In West Kabul, the heart of the Hazara community, a heady, almost frenzied atmosphere has been growing all week. Every bus, taxi and motorbike sports banners flapping from bamboo poles, and every corner has a charity stand, known as an imambargah, where volunteers give away glasses of hot milk and loudspeakers blast recorded dirges, with a slow and ominous cadence, late into the night.

But this year, the arches and banners and chants have reached farther than ever across the city, arousing new resentment from the Sunni populace. There has been sharp public criticism of the flagellation rite, Sunni clerics have denounced the elaborate festivities as offensive to Islam, and President Hamid Karzai has asked the Shiite community to celebrate calmly and avoid antagonizing others.

The hostility also stems from another concern: the widespread belief that Iran, Afghanistan’s Shiite neighbor to the west, is promoting Shiism and bolstering Hazara leadership as a way to gain cultural and political influence. Several years ago, Iran funded the construction of a large religious university here, and Karzai was heavily criticized for reportedly accepting large cash donations from Tehran.

Hazaras, an Asiatic minority from the mountainous north, have long been Afghanistan’s poorest ethnic group, relegated to menial labor and often ridiculed. During the civil war of the early 1990s, many fled to Iran, while their militia leaders in Kabul fought Pashtun and Tajik rivals with cruel ferocity. More fled during the repressive reign of the Taliban that followed.

Yet many Hazaras who returned from Iran after the Taliban regime was overthrown in 2001 say they were exploited and ostracized there and want nothing to do with any Iranian designs on Afghanistan. They said Iranian Persians tended to look down on them, much as Afghan ethnic Pash­tuns and Tajiks have traditionally done here.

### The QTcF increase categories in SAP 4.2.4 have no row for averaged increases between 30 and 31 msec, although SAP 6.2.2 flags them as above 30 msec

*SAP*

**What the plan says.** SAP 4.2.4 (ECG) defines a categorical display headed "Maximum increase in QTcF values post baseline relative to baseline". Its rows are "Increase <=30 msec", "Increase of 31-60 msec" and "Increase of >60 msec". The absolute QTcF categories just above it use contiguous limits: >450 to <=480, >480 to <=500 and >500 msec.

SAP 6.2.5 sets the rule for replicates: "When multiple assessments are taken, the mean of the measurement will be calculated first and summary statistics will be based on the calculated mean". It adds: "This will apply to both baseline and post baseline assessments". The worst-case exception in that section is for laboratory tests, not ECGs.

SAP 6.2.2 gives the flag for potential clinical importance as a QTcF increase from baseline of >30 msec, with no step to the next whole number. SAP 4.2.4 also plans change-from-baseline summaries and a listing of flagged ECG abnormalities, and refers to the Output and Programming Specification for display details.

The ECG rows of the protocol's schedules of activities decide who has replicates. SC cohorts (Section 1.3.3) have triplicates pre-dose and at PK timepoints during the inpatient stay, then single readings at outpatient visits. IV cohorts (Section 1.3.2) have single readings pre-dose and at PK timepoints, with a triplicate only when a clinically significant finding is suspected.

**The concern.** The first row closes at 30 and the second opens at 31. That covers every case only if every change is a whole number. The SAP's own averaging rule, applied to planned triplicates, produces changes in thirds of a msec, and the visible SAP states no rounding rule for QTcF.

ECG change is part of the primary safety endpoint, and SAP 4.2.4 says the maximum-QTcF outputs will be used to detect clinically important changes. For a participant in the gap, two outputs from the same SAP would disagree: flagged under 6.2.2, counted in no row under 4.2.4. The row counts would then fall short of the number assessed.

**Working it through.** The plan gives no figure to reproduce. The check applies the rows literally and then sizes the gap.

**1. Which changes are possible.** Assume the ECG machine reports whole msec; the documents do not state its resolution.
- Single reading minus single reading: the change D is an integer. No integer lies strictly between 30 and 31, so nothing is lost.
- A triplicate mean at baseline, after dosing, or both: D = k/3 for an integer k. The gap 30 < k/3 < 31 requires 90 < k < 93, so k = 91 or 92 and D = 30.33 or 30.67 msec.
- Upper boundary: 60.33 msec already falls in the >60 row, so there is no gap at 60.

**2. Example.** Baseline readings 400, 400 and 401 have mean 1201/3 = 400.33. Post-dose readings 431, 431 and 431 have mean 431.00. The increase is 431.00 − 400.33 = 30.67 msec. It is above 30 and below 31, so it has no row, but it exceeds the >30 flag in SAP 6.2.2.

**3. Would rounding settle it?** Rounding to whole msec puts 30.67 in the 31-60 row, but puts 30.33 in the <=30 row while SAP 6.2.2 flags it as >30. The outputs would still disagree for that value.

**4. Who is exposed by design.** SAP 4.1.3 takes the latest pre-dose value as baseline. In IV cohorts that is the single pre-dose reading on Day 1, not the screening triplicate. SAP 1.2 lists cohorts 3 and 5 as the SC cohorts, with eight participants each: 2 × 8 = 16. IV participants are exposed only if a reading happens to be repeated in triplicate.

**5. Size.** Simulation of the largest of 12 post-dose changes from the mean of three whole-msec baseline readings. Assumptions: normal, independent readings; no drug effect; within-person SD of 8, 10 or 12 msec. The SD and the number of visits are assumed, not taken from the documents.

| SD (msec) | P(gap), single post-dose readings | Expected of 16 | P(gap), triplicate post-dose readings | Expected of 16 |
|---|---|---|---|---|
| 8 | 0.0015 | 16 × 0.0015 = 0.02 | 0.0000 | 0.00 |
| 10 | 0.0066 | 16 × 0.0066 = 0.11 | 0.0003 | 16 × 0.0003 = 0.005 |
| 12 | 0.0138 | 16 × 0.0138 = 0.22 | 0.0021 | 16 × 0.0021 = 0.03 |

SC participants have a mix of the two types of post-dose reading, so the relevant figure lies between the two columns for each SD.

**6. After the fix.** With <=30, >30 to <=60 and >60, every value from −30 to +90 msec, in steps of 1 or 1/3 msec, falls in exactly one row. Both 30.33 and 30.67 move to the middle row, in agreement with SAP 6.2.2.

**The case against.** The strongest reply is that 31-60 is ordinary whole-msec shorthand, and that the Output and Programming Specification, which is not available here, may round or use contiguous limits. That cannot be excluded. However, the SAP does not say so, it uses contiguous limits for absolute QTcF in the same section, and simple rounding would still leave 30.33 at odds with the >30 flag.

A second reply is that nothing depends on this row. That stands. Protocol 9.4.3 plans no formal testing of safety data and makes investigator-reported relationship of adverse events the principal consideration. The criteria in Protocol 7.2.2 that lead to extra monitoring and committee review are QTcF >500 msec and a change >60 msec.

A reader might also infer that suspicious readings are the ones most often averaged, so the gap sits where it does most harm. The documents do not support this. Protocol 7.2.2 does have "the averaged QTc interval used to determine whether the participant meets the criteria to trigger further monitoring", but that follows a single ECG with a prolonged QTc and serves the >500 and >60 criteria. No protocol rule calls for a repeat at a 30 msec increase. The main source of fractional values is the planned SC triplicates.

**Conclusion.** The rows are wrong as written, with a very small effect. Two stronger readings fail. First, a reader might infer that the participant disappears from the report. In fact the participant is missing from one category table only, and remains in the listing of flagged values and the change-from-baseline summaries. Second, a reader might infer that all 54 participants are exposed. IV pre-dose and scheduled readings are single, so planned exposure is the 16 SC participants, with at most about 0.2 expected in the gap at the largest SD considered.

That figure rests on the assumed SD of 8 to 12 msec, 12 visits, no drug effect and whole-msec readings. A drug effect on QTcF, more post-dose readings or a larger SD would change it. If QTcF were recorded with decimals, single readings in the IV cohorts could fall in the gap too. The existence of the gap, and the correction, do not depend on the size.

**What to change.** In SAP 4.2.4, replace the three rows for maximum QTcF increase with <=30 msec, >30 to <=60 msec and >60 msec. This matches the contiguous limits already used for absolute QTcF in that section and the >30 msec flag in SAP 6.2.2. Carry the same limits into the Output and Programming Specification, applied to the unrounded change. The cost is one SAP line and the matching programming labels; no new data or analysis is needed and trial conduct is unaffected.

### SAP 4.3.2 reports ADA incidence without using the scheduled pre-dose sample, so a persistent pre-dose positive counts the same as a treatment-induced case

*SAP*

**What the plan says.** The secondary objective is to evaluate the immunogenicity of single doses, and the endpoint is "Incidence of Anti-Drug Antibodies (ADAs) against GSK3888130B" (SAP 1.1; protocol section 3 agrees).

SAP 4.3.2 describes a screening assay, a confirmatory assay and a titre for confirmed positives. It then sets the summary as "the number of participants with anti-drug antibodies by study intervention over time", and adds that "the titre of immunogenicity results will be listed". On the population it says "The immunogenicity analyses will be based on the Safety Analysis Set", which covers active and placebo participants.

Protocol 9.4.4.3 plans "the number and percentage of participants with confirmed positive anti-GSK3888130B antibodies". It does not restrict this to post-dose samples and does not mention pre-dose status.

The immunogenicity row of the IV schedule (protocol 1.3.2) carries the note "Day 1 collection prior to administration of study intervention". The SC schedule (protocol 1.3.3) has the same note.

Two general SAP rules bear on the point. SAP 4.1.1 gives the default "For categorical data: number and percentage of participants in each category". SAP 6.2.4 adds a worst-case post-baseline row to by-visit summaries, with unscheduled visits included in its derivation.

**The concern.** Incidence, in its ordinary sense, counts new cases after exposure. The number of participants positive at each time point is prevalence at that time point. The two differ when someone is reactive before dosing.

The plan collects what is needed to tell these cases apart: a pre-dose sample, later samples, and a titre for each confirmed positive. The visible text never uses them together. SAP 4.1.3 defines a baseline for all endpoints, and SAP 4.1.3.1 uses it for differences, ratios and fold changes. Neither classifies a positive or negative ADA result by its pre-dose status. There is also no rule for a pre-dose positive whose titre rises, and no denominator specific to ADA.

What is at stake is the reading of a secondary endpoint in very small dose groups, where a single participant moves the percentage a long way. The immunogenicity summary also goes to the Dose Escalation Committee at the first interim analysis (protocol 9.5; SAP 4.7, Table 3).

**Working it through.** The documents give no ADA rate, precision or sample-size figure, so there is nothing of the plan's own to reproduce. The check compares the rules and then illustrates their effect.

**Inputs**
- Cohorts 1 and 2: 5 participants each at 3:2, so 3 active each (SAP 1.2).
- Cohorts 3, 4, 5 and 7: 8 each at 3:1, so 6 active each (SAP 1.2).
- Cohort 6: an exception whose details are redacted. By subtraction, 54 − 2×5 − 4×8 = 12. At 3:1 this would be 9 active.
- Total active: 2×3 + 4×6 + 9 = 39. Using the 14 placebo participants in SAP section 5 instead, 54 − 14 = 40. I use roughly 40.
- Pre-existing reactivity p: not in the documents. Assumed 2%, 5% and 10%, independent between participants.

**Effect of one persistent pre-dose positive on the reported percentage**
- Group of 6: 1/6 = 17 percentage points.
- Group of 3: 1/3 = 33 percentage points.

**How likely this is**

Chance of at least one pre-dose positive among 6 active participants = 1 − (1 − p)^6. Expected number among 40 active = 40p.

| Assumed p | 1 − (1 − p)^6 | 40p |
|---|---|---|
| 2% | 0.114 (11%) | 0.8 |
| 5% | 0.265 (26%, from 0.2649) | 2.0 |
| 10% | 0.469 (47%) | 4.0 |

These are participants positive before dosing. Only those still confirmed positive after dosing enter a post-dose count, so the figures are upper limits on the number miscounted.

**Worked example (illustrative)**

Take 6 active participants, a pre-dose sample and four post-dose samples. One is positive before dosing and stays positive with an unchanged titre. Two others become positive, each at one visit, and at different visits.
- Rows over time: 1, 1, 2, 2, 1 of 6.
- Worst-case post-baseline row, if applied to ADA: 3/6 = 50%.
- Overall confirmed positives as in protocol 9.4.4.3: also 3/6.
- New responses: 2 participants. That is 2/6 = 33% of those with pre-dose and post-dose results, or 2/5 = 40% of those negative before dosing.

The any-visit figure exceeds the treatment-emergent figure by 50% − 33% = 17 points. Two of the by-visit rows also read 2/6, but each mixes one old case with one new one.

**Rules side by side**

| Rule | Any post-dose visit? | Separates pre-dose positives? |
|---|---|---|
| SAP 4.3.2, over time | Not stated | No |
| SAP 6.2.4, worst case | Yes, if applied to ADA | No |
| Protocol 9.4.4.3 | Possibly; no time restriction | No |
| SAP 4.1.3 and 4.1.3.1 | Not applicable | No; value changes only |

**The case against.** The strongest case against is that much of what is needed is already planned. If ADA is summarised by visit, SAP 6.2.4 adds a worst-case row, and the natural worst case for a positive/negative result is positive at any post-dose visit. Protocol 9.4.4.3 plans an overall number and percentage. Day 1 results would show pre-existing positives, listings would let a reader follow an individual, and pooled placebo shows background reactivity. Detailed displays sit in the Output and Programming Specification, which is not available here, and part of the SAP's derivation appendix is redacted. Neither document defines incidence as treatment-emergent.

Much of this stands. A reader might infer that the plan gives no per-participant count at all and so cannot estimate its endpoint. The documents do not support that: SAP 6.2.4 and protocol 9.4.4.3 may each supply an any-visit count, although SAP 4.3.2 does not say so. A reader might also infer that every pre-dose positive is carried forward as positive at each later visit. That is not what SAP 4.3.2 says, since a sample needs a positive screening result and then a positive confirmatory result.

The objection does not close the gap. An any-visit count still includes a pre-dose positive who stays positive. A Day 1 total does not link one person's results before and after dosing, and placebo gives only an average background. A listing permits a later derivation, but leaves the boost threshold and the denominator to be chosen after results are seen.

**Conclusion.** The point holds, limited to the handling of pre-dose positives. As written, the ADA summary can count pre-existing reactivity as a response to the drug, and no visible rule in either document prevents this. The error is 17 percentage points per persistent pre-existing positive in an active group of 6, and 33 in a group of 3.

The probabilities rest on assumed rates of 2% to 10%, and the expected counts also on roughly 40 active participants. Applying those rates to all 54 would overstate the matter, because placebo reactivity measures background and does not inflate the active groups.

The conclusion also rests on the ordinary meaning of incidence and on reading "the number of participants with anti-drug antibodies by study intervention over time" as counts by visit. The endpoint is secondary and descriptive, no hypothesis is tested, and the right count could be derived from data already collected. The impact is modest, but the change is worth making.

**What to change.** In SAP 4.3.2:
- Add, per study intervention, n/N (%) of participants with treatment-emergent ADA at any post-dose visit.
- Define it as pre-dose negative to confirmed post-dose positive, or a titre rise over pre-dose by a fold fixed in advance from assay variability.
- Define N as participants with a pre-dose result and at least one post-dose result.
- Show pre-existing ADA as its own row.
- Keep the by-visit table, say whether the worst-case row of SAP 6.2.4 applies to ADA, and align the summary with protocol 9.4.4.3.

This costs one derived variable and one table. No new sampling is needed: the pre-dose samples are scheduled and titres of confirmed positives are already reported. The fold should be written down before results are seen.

‘They hate us’

“They hate us,” said Roya Sultani, a teacher who helped organize a Muharram prayer service for Shiite girls on Thursday. She said she spent years in Iran, and that people there often insulted Afghan exiles because of their Hazara origins. “They call themselves Muslims, but they are cruel and only thinking of their own interests.”

During the past 10 years, Afghan Hazaras have gained a small but significant toehold on power, winning seats in parliament and beginning to outgrow their longtime dependence on a few ethnic strongmen. Younger Hazaras, especially girls, who are freer to mingle in public than those from other ethnic groups, have taken advantage of new educational and job opportunities in post-Taliban democracy.

But Sultani, like others, said she was also worried about what would become of her community after Western forces withdraw. The specter of renewed ethnic violence haunts the community, and Hazaras, still vulnerable despite the show of religious bravado that has consumed the capital this week, fear they would bear the brunt of it.

“Today we can celebrate freely, and we feel secure,” Sultani said during the prayer service. A dozen girls in black robes crowded in to listen, while others chanted mournful poems or cleaned wheat to make bread for the poor. “If NATO leaves Afghanistan, we don’t know what will happen. Once we were afraid of the Taliban. Now we are afraid for the future.”